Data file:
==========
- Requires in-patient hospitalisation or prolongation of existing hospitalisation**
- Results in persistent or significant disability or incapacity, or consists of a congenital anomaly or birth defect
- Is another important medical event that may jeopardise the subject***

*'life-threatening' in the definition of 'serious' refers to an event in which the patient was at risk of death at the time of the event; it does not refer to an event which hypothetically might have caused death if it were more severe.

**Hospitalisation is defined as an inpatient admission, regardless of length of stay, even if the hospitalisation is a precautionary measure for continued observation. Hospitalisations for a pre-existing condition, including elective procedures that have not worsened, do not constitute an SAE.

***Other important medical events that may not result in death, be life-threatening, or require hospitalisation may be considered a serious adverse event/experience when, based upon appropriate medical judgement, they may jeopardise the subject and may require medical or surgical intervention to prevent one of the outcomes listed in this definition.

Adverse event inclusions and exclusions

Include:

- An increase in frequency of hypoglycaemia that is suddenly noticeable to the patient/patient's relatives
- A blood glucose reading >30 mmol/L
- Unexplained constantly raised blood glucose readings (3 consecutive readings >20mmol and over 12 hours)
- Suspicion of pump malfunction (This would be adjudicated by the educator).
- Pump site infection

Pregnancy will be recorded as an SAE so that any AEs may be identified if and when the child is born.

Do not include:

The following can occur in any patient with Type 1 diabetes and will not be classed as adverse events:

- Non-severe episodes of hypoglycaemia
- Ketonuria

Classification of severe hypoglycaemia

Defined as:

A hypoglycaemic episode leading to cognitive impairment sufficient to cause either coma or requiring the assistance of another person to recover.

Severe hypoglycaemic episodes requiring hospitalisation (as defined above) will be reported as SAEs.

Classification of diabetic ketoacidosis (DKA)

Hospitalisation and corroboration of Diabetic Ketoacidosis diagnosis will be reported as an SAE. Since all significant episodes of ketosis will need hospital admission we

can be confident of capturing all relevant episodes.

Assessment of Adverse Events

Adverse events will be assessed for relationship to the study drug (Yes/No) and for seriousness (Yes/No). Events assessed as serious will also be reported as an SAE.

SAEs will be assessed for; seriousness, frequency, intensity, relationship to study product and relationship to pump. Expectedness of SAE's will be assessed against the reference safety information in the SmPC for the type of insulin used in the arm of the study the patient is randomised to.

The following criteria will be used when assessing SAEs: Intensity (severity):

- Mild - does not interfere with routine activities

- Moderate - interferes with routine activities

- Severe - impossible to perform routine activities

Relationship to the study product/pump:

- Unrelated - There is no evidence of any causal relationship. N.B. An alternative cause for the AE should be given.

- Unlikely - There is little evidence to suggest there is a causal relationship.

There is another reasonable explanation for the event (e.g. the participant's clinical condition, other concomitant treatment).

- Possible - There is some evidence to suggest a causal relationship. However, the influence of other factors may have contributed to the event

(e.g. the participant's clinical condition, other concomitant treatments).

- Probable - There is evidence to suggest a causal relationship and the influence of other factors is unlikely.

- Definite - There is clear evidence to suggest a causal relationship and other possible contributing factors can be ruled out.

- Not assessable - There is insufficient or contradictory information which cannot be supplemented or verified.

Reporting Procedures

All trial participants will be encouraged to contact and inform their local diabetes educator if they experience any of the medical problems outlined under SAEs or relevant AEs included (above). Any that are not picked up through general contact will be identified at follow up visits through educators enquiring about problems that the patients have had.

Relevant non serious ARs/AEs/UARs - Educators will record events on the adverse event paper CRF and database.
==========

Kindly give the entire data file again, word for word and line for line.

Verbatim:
- Requires in-patient hospitalisation or prolongation of existing hospitalisation**
- Results in persistent or significant disability or incapacity, or consists of a congenital anomaly or birth defect
- Is another important medical event that may jeopardise the subject***

*'life-threatening' in the definition of 'serious' refers to an event in which the patient was at risk of death at the time of the event; it does not refer to an event which hypothetically might have caused death if it were more severe.

**Hospitalisation is defined as an inpatient admission, regardless of length of stay, even if the hospitalisation is a precautionary measure for continued observation. Hospitalisations for a pre-existing condition, including elective procedures that have not worsened, do not constitute an SAE.

***Other important medical events that may not result in death, be life-threatening, or require hospitalisation may be considered a serious adverse event/experience when, based upon appropriate medical judgement, they may jeopardise the subject and may require medical or surgical intervention to prevent one of the outcomes listed in this definition.

Adverse event inclusions and exclusions

Include:

- An increase in frequency of hypoglycaemia that is suddenly noticeable to the patient/patient's relatives
- A blood glucose reading >30 mmol/L
- Unexplained constantly raised blood glucose readings (3 consecutive readings >20mmol and over 12 hours)
- Suspicion of pump malfunction (This would be adjudicated by the educator).
- Pump site infection

Pregnancy will be recorded as an SAE so that any AEs may be identified if and when the child is born.

Do not include:

The following can occur in any patient with Type 1 diabetes and will not be classed as adverse events:

- Non-severe episodes of hypoglycaemia
- Ketonuria

Classification of severe hypoglycaemia

Defined as:

A hypoglycaemic episode leading to cognitive impairment sufficient to cause either coma or requiring the assistance of another person to recover.

Severe hypoglycaemic episodes requiring hospitalisation (as defined above) will be reported as SAEs.

Classification of diabetic ketoacidosis (DKA)

Hospitalisation and corroboration of Diabetic Ketoacidosis diagnosis will be reported as an SAE. Since all significant episodes of ketosis will need hospital admission we

can be confident of capturing all relevant episodes.

Assessment of Adverse Events

Adverse events will be assessed for relationship to the study drug (Yes/No) and for seriousness (Yes/No). Events assessed as serious will also be reported as an SAE.

SAEs will be assessed for; seriousness, frequency, intensity, relationship to study product and relationship to pump. Expectedness of SAE's will be assessed against the reference safety information in the SmPC for the type of insulin used in the arm of the study the patient is randomised to.

The following criteria will be used when assessing SAEs: Intensity (severity):

- Mild - does not interfere with routine activities

- Moderate - interferes with routine activities

- Severe - impossible to perform routine activities

Relationship to the study product/pump:

- Unrelated - There is no evidence of any causal relationship. N.B. An alternative cause for the AE should be given.

- Unlikely - There is little evidence to suggest there is a causal relationship.

There is another reasonable explanation for the event (e.g. the participant's clinical condition, other concomitant treatment).

- Possible - There is some evidence to suggest a causal relationship. However, the influence of other factors may have contributed to the event

(e.g. the participant's clinical condition, other concomitant treatments).

- Probable - There is evidence to suggest a causal relationship and the influence of other factors is unlikely.

- Definite - There is clear evidence to suggest a causal relationship and other possible contributing factors can be ruled out.

- Not assessable - There is insufficient or contradictory information which cannot be supplemented or verified.

Reporting Procedures

All trial participants will be encouraged to contact and inform their local diabetes educator if they experience any of the medical problems outlined under SAEs or relevant AEs included (above). Any that are not picked up through general contact will be identified at follow up visits through educators enquiring about problems that the patients have had.

Relevant non serious ARs/AEs/UARs - Educators will record events on the adverse event paper CRF and database.